Feed for Pathway 1
Feed for Pathway 2
9. After you’ve completed your feeds, insert them into your ad copy.
Once your two feeds have been completed (individual feeds for both P1 and P2), you will need to upload them into AdWords. The idea here is to insert the pathways into your ads based on certain criteria — in this case, Ad Group ID #.
You can use AdWords ad customizers as one technology for this feed. Ad customizers are found under your “Shared Library” within AdWords, which will allow you to dynamically insert the pathways uniquely for each Ad Group ID.
For more detailed instructions on implementing ad customizers in AdWords, check out Google’s dcumentation here.
Measuring Quality Score over time
Implementing keyword-based pathways is a great way to boost Quality Scores relatively quickly. Take note of benchmark metrics prior to implementation, the ad groups/keywords that are included, and the overall Quality Score for this set of keywords. Once the ads have been implemented, allow one week to collect data, and then implement to another set of ad groups.
The goal here is to improve the Quality Scores of your account, one ad group set at a time, and allow Google’s perception of your ad relevance to improve as well.
The post Ad copy hack for your AdWords pathways appeared first on Search Engine Land.
AdGooroo has released its second look at the impact of Google eliminating text ads in the right rail on desktop search results. The two analyses — one on retail keywords, another on travel keywords — tell similar stories: a reduction in the number of advertisers competing in the auctions, slight increases in cost per click (CPC) on average, but big swings at the individual keyword level.
Across the set of top 20 travel keywords, AdGooroo monitors — comparing February 1–18 to February 19–March 28 — the number of advertisers bidding per keyword fell 15.4 percent, from an average of 38 advertisers bidding per keyword to an average of 32. The average CPC among the top 20 keywords increased by just three cents, on average (5.2 percent), from $2.65 to $2.68. That said, there was wide variation in performance at the individual keyword level. For contrast, note that “cancun all inclusive” CPC rose 35 percent, and “car rentals” rose 34 percent.
On the whole, click-through rates increased 10 percent across the top 20 travel keywords. Just one keyword (“river cruises”) saw a slight decline of 3.3 percent in CTR.
In its earlier analysis of the top 20 retail keywords earlier this month — comparing February 1–18 to February 19–March 8 — AdGooroo found that competition was cut by 27 percent. The average CPC rose seven percent, with 14 out of 20 keywords seeing increases. However, again, several keywords saw significant decreases in CPC: “mobile phone” was off by 26 percent, “shoes” fell by 14 percent. Then there was the outlier, “samsung galaxy 26,” which rose by 108 percent.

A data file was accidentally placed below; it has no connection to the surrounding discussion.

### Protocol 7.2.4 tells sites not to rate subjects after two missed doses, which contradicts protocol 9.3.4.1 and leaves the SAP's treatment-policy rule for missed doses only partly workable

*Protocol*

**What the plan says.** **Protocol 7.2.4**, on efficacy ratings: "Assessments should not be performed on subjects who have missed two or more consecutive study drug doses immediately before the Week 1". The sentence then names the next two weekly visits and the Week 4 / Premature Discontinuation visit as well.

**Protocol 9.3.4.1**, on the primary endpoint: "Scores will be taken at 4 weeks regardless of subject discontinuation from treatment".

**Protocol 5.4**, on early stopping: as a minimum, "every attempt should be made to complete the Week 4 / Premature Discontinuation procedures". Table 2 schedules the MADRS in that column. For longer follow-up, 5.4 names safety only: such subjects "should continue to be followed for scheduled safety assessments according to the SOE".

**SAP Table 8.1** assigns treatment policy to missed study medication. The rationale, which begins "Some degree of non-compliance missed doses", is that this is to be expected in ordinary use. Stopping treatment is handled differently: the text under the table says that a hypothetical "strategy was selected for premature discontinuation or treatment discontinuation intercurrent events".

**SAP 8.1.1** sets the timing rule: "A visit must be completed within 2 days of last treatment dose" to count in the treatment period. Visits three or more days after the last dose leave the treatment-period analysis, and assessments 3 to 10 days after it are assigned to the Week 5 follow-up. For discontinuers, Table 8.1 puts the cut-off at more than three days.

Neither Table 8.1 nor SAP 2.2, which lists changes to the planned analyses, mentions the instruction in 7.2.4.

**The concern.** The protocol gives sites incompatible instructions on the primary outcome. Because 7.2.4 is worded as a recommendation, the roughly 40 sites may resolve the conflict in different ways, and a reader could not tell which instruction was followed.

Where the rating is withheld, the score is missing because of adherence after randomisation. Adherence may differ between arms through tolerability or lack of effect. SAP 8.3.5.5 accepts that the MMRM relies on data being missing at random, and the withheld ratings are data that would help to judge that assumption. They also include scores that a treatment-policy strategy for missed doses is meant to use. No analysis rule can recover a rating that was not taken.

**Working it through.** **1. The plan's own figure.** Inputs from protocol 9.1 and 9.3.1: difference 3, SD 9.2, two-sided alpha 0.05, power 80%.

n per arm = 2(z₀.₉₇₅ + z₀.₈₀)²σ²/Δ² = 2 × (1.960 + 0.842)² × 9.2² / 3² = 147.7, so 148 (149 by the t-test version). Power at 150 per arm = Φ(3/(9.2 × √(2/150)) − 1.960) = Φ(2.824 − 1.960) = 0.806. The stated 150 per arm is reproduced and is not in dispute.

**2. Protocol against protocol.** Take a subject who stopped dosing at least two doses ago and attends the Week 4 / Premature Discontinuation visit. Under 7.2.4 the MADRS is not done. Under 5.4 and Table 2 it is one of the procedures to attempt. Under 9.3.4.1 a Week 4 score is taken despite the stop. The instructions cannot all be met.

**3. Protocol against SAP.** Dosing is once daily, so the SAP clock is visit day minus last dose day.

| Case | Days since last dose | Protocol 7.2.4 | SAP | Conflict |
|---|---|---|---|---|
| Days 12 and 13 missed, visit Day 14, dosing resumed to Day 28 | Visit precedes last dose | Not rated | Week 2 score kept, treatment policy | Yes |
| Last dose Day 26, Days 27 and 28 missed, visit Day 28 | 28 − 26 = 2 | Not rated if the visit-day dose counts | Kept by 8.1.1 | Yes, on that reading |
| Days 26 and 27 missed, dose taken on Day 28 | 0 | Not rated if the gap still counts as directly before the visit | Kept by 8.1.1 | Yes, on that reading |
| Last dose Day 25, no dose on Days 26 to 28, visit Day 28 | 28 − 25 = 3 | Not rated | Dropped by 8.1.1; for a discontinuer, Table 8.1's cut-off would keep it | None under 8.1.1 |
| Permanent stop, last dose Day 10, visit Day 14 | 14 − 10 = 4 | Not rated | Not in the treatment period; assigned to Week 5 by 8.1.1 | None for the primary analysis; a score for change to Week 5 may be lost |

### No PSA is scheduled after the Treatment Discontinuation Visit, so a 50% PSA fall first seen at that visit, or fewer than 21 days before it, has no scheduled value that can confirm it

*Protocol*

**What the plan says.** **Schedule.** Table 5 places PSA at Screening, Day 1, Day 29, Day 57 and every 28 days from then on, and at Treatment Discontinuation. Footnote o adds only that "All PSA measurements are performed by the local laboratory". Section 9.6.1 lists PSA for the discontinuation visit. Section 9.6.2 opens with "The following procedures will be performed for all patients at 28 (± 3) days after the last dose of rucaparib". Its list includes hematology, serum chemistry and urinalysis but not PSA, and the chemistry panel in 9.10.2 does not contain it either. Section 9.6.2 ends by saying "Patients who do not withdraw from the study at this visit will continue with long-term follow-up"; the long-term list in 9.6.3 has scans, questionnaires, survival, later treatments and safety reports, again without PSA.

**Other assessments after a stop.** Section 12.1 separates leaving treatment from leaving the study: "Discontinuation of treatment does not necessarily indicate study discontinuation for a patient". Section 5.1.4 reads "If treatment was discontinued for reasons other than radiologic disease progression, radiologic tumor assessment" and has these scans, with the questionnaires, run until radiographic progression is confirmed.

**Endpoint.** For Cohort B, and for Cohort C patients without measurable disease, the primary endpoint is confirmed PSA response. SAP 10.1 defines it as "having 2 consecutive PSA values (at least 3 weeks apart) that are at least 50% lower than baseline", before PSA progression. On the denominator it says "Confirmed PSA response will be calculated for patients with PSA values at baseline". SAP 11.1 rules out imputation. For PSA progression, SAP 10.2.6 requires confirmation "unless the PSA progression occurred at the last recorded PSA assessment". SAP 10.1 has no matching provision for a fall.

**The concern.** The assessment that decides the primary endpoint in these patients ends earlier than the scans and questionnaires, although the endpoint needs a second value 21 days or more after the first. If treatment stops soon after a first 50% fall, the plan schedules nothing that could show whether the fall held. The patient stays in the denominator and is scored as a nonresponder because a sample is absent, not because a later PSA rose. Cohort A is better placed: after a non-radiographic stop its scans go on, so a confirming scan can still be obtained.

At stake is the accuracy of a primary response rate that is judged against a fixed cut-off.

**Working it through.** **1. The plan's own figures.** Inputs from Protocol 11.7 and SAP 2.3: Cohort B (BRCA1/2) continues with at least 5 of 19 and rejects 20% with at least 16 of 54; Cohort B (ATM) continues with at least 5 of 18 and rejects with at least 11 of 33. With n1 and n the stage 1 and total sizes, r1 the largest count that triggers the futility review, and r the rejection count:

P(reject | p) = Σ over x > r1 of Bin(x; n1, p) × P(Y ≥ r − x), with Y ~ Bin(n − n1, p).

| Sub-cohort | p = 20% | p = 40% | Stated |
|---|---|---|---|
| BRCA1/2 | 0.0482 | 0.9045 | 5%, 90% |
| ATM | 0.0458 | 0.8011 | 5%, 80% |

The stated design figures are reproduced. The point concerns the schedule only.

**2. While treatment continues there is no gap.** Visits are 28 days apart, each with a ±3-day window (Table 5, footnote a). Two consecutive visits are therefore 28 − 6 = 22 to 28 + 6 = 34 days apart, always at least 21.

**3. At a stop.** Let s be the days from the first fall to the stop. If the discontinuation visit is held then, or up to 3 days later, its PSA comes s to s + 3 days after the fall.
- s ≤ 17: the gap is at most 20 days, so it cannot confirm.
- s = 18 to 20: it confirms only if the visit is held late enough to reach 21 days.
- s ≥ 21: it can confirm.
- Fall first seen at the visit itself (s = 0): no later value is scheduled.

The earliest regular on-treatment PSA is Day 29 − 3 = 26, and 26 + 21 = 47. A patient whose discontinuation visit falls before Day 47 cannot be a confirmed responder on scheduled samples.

Meanwhile, looking across 2,500 retail keywords, the average CPC increased just 1.8 percent, while the number of advertisers competing fell by 42 percent since the change went into effect.
The post AdGooroo releases travel and retail keyword results after Google’s right rail ad change appeared first on Search Engine Land.
According to a survey by the National Retail Foundation (NRF), 55.8 percent of holiday shoppers will splurge on themselves and/or others for non-gift items. So one of the fun challenges toward the end of Q4 is that your demographics might start to blur a little bit.
If you’re a retailer, the people who are typically in your target market aren’t the only people you want to target — you also want to make sure you’re capitalizing on the people who want to buy them gifts.
Branded searches become even more valuable during the holiday season. Consider this: You need to compete for the people who are buying gifts for your loyalists. Why? Because if competitors bid on your brand terms, a non-loyalist may not be able to distinguish your value from a competitor’s, especially if the other brand is recognizable or is perceived to be a better deal.
Conversely, a competitor bidding strategy can be valuable. If you sell similar products and boast a stronger value proposition, you may be able to nab some sales.
What better way to pick up those extra sales than to capture people who are so far behind that they don’t even know what they are buying yet.
Normally, these shoppers would be considered to be early in the buying cycle, but that ticking Christmas clock translates into low-hanging fruit for retailers.
Check out the 2015 Google Trends graph for gift-related searches. Look at all the potential!
Try to be as specific as possible with your gift keywords and ad copy. For example, the keyword “gift for teenage brother” gives you more information than “Christmas gifts.” Not only do you know who the gift is for, you also have some insight into who it is coming from, so that you can write your ad copy accordingly. Bonus points if you pair this with a useful on-site strategy that assists customers in the decision-making process.